Trentino-Alto Adige: Pushing the Limits


In a region where producers speak of how favorable climate change has been to them, winemakers in Trentino-Alto Adige are now starting to feel its adverse effects. For years now, I’ve sat and listened to the logic of how the warming trends observed worldwide only helped producers here achieve ideal ripeness with varieties that struggled in the past. An excellent example of this is the surge in serious Pinot Noir and Cabernet Sauvignon, which is now starting to perform at levels that were never possible in the past. Teroldego from Trentino and Alto Adige shows tremendous depth and complexity without using any small oak or any oak at all. I am surprised each year that I visit and taste single-vineyard Pinots or Bordeaux blends that impress me while doing a wonderful job of communicating a sense of place. However, this success has been at the expense of many other varieties that now struggle to achieve balance.

The village of Kurtatsch and its surrounding vineyards.

A perfect example is the St. Magdalener DOC, situated around the capital city of Bolzano. Despite being a city in Italy’s most northern region and surrounded by the alpine influences of the Dolomites, Bolzano has long been one of Italy’s warmest locations as it sits in a heat sink at lower elevations at the base of three converging valleys. The warmer temperatures here meant that for many years, the Lagrein and Schiava grapes that make up the St. Magdalener DOC could ripen and create wines with stunning depths of fruit, bracing acidity and a peppery alpine feel. Unfortunately, the changing climate has been stripping these wines of some of their energy and verve in recent years., I have experienced these odd changes firsthand, having traveled multiple times to Bolzano in December and January. During my visits, I’ve walked the city in just a light coat and hiked up the surrounding vineyards wearing only a sweater.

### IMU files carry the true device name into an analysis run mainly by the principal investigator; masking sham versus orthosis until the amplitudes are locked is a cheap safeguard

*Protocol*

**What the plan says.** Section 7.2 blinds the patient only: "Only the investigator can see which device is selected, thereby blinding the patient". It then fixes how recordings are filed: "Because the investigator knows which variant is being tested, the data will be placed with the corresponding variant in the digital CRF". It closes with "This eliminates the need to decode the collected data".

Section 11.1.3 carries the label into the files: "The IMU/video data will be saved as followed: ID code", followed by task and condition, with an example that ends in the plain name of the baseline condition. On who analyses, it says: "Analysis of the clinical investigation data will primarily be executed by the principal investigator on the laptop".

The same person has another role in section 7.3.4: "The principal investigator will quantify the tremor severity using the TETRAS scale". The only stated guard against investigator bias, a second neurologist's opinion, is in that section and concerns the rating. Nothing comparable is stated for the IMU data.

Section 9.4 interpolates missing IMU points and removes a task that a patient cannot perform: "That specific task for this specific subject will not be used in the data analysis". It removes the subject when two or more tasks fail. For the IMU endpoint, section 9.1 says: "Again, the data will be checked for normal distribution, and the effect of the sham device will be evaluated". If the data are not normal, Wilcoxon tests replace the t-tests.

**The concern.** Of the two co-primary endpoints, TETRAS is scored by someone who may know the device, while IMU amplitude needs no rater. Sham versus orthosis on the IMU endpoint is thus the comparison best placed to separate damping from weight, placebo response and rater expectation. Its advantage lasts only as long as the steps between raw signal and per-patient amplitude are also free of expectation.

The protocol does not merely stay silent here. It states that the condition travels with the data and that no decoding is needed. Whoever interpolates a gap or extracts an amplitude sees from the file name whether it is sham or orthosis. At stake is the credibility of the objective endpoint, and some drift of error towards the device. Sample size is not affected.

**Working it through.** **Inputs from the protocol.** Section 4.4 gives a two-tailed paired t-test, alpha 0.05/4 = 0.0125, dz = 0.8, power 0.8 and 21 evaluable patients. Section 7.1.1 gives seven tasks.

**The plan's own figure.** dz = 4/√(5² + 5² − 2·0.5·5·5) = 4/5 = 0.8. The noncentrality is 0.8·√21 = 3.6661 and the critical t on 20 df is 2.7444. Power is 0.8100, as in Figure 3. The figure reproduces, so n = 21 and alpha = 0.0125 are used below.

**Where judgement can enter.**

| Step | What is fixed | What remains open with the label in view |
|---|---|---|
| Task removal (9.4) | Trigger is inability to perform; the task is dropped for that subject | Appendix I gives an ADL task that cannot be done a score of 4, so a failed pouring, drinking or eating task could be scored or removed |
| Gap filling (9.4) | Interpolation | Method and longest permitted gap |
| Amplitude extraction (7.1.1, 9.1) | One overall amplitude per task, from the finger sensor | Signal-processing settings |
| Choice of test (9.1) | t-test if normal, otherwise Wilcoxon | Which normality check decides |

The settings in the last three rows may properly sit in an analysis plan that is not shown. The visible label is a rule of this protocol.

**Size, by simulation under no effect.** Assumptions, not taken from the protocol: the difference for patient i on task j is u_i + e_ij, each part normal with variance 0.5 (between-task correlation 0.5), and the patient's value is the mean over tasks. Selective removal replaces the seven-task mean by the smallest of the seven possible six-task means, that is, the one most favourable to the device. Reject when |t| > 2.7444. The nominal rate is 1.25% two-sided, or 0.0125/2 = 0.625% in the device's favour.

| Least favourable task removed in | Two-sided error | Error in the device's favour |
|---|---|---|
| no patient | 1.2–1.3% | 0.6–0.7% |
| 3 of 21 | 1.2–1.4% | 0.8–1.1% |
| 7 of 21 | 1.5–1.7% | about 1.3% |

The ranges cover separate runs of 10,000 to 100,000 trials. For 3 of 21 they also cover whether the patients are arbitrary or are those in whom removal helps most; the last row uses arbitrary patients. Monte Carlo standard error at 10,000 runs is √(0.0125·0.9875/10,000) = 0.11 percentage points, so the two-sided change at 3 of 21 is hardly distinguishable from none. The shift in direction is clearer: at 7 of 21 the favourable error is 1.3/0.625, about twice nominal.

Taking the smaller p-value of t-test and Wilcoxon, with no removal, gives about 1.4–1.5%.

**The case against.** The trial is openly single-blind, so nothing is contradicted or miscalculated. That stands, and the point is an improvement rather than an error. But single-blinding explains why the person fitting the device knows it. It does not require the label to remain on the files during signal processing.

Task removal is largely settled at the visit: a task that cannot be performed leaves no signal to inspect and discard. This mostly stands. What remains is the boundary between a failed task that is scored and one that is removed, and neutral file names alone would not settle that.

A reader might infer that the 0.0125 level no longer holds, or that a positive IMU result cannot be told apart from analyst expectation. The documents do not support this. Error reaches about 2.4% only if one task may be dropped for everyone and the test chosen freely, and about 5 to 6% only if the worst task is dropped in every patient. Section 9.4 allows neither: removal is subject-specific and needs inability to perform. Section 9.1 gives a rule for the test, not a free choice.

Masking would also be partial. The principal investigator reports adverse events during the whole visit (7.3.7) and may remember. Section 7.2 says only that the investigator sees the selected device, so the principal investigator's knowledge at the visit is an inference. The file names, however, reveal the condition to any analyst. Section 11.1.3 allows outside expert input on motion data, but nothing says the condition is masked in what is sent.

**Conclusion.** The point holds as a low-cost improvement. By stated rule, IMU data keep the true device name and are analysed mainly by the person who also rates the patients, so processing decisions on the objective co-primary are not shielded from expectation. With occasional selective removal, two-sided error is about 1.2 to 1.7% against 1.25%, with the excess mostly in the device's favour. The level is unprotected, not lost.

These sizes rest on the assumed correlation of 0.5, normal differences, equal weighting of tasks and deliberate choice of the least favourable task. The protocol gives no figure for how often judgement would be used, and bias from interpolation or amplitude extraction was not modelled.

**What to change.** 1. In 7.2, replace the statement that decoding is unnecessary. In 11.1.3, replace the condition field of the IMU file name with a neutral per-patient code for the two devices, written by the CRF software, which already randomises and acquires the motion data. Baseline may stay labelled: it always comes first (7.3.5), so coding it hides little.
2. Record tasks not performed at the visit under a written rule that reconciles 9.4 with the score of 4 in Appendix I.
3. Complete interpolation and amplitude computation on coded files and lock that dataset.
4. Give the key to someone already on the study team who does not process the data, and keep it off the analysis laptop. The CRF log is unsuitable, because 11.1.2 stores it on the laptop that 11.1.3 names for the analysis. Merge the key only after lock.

Many whites in the region are now starting to show issues with balance and come across as overly rich, nearly glycerol in texture, and sometimes cloying with fruit ripeness. While this isn’t the case throughout all of Alto Adige as you travel further north along the Isarco or Adige valleys, the writing is on the wall. Even in the region’s cooler locations, things are changing; it’s just that the effect hasn’t been as noticeable up until now. Throughout Trentino and the southern half of Alto Adige, vineyards that once created many crisp, acid-driven and mineral whites are now simply too warm to recreate this style. Granted, there are ways that producers seek to combat these issues, one being elevation, yet this isn’t a perfect answer either. With higher elevations comes a new set of challenges, the most notable being frost. The higher a producer goes into the mountains, the shorter the growing season will become, and with that, the less likely to achieve polyphenolic ripeness. Purposefully picking earlier is another option, yet it is also imperfect, as the underripe grapes tend to show their greenness in the finished wines. If a consumer drinks them cold enough and the acidity is high enough, it can make for an exciting experience but a flawed one all the same. Otherwise, producers must depend on shading their fruit through canopy management. One even commented to me that the hail nets seen throughout the region have had a positive effect, as they filter the sun's rays. Unfortunately, of all the techniques mentioned above, there isn’t one answer.